I Once Produced an Unlicensed Stage Adaptation of Touch Detective

Video games undoubtedly store memories the same way songs and other works of art do. Oftentimes, a song will unsuspectingly creep into your ears and rocket you back to a specific time in your life.

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When I stumbled upon Touch Detective 3 + Complete Case Files in the Nintendo Switch store, it gave me the same jump scare that Natalie Imbrulgia’s “Torn” might give someone at a grocery store checkout. That is to say, seeing Detective Mackenzie and her sentient pet mushroom Funghi grace my screen again unlocked the specific memory of the summer that I wrote and staged an unlicensed adaptation of the Nintendo DS game.

Let’s start with the game itself. For those unfamiliar, or perhaps not quite as transfixed by the game as me, Touch Detective was a cozy mystery about a child detective named Mackenzie, her quirky friends, and quirkier arch-rival, The Cornstalker. It was fun and of its era, leaning eponymously into the Nintendo DS’ touchscreen mechanics. I was already older than Mackenzie myself when the game debuted in 2006 and even older by the time I adapted it into a stage play, but it’s not too hard to articulate why I connected with it. Touch Detective was chock-full of endearing characters and a whimsical sensibility; it was one of those properties where you could just tell the creators were having fun making it. So, I decided to cash in on a little of that fun for myself.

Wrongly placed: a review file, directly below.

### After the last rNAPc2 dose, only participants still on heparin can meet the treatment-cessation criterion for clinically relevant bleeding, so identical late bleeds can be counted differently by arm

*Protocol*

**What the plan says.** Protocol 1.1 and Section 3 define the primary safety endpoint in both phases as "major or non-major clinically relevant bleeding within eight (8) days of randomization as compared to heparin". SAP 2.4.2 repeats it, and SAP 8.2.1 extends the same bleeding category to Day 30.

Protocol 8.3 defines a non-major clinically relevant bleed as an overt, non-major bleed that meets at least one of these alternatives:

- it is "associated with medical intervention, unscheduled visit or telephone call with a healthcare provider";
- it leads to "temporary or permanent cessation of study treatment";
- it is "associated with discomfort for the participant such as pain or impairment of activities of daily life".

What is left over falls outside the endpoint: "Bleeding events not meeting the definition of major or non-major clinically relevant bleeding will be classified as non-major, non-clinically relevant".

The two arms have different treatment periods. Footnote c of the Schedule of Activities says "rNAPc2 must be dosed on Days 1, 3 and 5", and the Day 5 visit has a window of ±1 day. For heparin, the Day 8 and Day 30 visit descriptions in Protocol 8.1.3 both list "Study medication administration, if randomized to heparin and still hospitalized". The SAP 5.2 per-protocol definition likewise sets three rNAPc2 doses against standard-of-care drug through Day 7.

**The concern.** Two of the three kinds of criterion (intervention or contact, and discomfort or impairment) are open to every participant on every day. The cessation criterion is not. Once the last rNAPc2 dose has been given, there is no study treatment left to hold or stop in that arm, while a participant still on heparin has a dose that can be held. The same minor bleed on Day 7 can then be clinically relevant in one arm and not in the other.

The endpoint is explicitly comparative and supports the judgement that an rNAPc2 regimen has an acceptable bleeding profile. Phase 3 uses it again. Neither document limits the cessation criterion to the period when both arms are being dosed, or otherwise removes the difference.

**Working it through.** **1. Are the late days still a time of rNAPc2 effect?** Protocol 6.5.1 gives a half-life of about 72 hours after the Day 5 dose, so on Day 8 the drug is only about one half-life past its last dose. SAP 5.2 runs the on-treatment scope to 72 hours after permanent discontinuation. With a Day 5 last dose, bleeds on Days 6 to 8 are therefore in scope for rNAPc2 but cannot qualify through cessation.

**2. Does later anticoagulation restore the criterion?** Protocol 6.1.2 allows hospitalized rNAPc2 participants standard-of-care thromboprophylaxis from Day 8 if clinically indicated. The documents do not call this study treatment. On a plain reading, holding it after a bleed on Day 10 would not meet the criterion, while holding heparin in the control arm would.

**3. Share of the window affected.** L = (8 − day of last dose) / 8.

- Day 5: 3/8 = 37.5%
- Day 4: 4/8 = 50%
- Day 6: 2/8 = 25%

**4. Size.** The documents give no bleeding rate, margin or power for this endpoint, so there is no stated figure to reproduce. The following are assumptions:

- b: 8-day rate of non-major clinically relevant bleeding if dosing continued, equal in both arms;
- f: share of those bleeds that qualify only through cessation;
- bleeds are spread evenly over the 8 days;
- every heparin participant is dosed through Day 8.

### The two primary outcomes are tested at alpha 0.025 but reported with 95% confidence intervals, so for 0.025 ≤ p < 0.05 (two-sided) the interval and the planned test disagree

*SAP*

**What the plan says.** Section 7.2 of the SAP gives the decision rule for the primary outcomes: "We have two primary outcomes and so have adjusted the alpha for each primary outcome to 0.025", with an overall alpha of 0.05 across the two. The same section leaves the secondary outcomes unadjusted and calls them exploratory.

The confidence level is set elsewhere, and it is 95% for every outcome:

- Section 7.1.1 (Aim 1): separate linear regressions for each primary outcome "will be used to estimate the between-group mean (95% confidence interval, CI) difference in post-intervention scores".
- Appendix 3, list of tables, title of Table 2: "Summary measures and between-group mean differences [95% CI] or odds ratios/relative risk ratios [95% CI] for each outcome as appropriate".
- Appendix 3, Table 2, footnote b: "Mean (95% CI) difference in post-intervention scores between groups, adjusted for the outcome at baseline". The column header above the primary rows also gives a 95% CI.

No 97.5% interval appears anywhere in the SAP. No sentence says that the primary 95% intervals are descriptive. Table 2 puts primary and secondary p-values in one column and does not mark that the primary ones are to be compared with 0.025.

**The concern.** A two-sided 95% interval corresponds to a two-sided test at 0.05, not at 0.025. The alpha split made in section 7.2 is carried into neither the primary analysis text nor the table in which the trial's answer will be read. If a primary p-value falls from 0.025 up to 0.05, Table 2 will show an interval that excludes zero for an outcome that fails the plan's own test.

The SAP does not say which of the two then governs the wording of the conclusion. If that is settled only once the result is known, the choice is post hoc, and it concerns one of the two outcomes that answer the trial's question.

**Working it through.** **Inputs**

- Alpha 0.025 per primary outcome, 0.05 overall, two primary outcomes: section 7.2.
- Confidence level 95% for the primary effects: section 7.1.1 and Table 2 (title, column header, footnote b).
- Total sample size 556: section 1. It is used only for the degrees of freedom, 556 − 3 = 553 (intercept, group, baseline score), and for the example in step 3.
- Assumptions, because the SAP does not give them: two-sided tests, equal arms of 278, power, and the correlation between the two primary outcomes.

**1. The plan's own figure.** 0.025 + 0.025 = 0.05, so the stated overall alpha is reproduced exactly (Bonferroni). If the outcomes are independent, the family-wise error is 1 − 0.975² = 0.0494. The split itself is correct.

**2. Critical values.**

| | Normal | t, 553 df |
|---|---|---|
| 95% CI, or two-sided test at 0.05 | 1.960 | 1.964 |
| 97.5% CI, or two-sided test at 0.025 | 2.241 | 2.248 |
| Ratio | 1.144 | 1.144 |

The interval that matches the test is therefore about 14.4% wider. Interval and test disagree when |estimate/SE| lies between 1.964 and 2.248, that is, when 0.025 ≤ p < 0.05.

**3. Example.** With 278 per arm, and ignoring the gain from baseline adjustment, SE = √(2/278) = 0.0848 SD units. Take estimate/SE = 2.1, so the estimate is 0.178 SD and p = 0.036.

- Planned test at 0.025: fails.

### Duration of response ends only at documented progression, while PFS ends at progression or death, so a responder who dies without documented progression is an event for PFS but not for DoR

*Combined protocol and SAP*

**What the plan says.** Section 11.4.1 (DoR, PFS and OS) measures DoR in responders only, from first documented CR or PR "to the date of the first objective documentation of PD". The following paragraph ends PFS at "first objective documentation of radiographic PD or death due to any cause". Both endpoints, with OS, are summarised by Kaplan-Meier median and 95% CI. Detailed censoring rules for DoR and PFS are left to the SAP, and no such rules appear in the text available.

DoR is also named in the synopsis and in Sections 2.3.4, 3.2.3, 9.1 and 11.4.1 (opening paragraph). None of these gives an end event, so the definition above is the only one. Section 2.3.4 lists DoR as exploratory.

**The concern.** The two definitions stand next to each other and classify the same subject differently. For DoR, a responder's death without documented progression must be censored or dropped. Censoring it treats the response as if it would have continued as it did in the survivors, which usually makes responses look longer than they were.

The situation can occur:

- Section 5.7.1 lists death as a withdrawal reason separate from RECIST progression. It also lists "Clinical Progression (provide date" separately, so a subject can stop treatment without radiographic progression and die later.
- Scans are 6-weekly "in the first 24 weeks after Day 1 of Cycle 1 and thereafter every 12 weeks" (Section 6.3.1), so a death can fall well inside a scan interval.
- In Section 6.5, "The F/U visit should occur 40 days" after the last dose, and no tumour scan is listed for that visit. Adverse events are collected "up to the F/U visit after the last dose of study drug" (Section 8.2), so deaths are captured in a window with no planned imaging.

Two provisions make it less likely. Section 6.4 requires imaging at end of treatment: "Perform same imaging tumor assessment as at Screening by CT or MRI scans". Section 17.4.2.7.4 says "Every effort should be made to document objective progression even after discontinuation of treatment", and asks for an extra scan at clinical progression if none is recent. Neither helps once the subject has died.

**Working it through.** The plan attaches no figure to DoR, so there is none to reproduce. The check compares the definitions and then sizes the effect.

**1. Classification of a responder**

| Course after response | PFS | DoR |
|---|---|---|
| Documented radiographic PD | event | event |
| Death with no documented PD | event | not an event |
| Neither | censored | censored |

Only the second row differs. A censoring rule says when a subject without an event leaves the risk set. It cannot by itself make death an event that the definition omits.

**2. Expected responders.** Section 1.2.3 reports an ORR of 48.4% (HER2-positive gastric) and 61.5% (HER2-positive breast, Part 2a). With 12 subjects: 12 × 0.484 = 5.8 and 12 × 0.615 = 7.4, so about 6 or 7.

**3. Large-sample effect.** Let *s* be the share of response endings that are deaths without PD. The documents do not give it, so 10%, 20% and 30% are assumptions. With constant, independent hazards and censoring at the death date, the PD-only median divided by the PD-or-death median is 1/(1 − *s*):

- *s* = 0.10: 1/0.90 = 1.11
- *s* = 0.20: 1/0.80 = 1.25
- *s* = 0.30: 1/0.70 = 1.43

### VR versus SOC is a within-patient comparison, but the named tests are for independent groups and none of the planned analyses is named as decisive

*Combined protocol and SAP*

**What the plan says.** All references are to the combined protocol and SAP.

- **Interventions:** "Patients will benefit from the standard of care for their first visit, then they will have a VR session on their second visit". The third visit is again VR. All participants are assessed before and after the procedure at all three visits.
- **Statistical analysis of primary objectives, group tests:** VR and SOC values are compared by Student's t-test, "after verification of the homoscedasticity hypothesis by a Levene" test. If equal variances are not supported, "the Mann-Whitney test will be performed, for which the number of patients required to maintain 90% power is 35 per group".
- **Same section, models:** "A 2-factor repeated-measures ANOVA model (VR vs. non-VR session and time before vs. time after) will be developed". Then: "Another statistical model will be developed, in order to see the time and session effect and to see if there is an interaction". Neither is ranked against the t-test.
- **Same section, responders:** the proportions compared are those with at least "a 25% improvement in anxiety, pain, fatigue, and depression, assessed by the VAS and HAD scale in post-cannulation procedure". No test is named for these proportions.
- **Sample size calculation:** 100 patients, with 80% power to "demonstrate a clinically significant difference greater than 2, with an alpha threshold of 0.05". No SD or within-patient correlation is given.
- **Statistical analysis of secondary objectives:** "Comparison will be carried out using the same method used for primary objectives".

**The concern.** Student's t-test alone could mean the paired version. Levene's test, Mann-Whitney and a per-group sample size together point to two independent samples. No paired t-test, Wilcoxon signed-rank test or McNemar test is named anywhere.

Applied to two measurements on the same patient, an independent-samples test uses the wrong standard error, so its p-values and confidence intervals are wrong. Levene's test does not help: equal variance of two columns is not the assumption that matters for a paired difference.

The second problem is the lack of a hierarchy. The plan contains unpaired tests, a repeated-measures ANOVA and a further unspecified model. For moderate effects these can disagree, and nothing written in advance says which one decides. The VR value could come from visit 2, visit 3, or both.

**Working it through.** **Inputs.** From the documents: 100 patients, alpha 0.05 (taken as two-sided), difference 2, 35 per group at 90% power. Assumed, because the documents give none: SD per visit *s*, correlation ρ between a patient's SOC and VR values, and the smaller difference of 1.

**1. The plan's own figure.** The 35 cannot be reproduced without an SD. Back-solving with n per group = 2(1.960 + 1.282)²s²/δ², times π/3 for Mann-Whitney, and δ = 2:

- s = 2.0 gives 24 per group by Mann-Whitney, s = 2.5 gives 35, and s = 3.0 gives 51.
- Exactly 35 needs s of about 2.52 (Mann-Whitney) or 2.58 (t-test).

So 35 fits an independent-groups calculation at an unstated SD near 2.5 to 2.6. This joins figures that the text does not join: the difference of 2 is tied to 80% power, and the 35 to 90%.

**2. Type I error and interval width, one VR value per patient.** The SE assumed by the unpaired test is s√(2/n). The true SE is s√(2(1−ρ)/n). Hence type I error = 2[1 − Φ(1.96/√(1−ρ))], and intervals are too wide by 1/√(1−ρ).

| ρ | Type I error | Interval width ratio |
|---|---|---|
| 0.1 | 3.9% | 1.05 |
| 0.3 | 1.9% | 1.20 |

Now, I’m never one to shirk from embracing my cringiest self, but this adaptation of Touch Detective wasn’t entirely born out of a sheer, unbridled fanaticism for the franchise. In fact, “Mack Attack” – yes, that’s what I titled my magnum opus – wasn’t staged in my backyard until roughly four years after the release of Touch Detective 2 1/2.

Three characters from Touch Detective 2 1/2.

As the old guard in a neighborhood lousy with children, a few friends and I decided to host a week-long theater camp of sorts in the summer of 2011. Our scrappy, makeshift theater camp run by high school students scratched the same itch as a lemonade stand. While many love to symbolically tout the notion of selling Minute Maid on the curb as some sort of sacred inauguration into capitalism, anyone who’s ever had a lemonade stand as a kid knows the truth – it was just a fun way to kill some time with friends on a hot summer day. Leaning into that notion, we didn’t charge money for our camp; we only asked that the kids interested in participating in the play lend us a week of their time. And what unofficial summer camp would be complete without an unofficial adaptation of a Nintendo DS game nobody had ever heard of?